McCain: Allegations against Moore 'deeply disturbing and disqualifying'

McCain: Allegations against Moore 'deeply disturbing and disqualifying'
© Camille Fine

Sen. John McCainJohn Sidney McCainOvernight Defense: Trump unveils new missile defense plan | Dems express alarm | Shutdown hits Day 27 | Trump cancels Pelosi foreign trip | Senators offer bill to prevent NATO withdrawal Bipartisan senators reintroduce bill to prevent Trump from withdrawing from NATO Mark Kelly considering Senate bid as Arizona Dems circle McSally MORE (R-Ariz.) is calling on Alabama Republican Senate candidate Roy Moore to exit the race amid allegations of an inappropriate sexual encounter with a 14-year-old girl in 1979.

"The allegations against Roy Moore are deeply disturbing and disqualifying," McCain said in a statement. "He should immediately step aside and allow the people of Alabama to elect a candidate they can be proud of.”

In calling for Moore to step aside, McCain joined a growing number of Senate Republicans condemning the allegations against the former Alabama Supreme Court chief justice.

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But unlike other GOP lawmakers, McCain was unconditional in his call for Moore to withdraw his candidacy in the Senate race. Other lawmakers, such as Senate Majority Leader Mitch McConnellAddison (Mitch) Mitchell McConnellTSA agents protest government shutdown at Pittsburgh airport The case for Russia sanctions Pompeo planning to meet with Pat Roberts amid 2020 Senate speculation MORE (R-Ky.), have said that Moore should step aside "if these allegations are true."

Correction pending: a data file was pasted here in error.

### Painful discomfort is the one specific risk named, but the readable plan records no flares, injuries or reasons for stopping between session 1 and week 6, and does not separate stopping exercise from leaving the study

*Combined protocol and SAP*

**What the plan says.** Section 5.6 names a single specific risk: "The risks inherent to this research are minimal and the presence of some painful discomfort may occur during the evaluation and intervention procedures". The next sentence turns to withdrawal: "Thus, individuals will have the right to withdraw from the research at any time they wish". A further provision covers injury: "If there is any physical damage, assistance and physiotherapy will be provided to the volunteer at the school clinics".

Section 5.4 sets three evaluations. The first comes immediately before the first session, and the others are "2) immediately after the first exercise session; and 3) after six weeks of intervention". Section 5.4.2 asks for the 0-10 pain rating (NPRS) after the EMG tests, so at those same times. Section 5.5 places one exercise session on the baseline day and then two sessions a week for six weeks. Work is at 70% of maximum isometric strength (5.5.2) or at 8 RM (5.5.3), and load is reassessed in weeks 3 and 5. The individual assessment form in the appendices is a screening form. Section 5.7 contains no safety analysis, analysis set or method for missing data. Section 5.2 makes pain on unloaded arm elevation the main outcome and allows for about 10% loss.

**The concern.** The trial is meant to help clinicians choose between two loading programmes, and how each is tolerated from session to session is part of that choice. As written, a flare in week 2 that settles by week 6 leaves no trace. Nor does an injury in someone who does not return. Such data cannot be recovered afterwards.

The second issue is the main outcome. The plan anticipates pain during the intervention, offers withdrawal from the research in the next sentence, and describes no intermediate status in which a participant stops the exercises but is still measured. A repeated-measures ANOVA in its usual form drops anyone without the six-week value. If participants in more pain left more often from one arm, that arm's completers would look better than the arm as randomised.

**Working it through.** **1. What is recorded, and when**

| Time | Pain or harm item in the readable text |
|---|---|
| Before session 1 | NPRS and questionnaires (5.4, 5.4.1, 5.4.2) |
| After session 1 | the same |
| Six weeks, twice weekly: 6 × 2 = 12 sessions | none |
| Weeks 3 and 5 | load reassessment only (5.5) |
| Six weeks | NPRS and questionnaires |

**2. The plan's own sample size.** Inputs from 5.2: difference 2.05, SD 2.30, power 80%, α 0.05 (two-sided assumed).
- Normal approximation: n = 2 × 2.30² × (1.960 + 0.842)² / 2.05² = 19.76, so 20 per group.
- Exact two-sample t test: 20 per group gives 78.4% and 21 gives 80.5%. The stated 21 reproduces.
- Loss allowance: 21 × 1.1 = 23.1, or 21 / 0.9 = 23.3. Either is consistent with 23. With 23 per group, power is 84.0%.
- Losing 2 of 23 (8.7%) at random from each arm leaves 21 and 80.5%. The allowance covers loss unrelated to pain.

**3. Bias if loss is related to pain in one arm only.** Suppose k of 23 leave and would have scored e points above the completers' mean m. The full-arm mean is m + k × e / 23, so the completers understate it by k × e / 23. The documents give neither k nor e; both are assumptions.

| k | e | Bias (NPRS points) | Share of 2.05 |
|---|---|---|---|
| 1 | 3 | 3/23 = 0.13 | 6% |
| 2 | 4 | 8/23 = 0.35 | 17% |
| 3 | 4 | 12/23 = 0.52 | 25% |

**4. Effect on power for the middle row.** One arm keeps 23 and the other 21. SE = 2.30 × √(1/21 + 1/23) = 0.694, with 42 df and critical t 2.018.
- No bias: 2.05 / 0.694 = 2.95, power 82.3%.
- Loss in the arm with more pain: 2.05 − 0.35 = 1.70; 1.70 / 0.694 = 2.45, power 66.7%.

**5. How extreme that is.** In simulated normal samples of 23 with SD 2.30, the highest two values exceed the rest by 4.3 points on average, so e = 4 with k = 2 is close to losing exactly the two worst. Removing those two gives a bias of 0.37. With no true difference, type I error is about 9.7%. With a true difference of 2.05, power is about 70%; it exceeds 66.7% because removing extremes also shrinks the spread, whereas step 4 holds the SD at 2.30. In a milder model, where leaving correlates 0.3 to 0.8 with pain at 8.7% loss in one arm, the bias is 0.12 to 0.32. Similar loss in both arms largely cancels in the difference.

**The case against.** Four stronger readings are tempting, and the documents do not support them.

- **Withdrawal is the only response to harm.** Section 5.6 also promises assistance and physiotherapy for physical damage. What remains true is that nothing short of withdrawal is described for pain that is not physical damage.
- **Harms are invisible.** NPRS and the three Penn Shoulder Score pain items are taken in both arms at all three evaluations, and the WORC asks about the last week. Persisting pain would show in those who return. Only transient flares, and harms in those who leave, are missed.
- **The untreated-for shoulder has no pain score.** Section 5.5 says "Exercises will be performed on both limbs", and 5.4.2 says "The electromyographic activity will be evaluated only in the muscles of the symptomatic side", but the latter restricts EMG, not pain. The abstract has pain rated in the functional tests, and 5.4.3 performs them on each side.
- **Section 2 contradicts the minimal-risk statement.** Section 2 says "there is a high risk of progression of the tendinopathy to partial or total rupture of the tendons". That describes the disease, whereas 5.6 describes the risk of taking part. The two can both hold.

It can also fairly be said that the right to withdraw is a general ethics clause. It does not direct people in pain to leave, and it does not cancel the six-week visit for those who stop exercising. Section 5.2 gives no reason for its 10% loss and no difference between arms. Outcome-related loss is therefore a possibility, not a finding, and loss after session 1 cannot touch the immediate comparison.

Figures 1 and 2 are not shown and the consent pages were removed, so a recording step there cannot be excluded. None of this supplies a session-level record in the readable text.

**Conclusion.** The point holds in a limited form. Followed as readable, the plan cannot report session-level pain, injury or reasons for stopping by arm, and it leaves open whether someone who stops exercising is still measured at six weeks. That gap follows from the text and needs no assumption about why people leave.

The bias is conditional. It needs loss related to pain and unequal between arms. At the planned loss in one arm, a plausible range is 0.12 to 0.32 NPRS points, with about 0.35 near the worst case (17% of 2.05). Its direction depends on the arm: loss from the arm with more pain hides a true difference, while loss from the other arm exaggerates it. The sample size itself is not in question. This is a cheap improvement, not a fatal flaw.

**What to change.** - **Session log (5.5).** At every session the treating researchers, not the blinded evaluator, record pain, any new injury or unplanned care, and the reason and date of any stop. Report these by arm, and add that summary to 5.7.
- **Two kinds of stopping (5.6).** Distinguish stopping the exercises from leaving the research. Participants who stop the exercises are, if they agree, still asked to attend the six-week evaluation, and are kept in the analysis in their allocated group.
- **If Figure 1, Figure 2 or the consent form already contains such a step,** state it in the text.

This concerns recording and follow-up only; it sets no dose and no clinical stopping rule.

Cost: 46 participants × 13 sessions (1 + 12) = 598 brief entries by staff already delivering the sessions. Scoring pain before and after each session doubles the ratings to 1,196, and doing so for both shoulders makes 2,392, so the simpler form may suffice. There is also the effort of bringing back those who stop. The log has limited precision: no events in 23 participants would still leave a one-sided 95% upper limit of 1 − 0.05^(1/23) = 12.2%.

A bombshell report in The Washington Post on Thursday detailed allegations that Moore sought sexual relationships with four women while he was in his 30s and they were teenagers.

One of the accusers, Leigh Corfman, alleged that she had sexual contact with Moore in 1979 when she was 14. 

Moore, 70, has been considered the likely winner of the special election to fill the Senate seat vacated earlier this year by Attorney General Sessions. He beat Sen. Luther StrangeLuther Johnson StrangeDomestic influence campaigns borrow from Russia’s playbook Overnight Defense: Senate bucks Trump with Yemen war vote, resolution calling crown prince 'responsible' for Khashoggi killing | House briefing on Saudi Arabia fails to move needle | Inhofe casts doubt on Space Force Five things to watch in Mississippi Senate race MORE (R-Ala.), who was appointed to temporarily fill the seat, in a runoff election in September.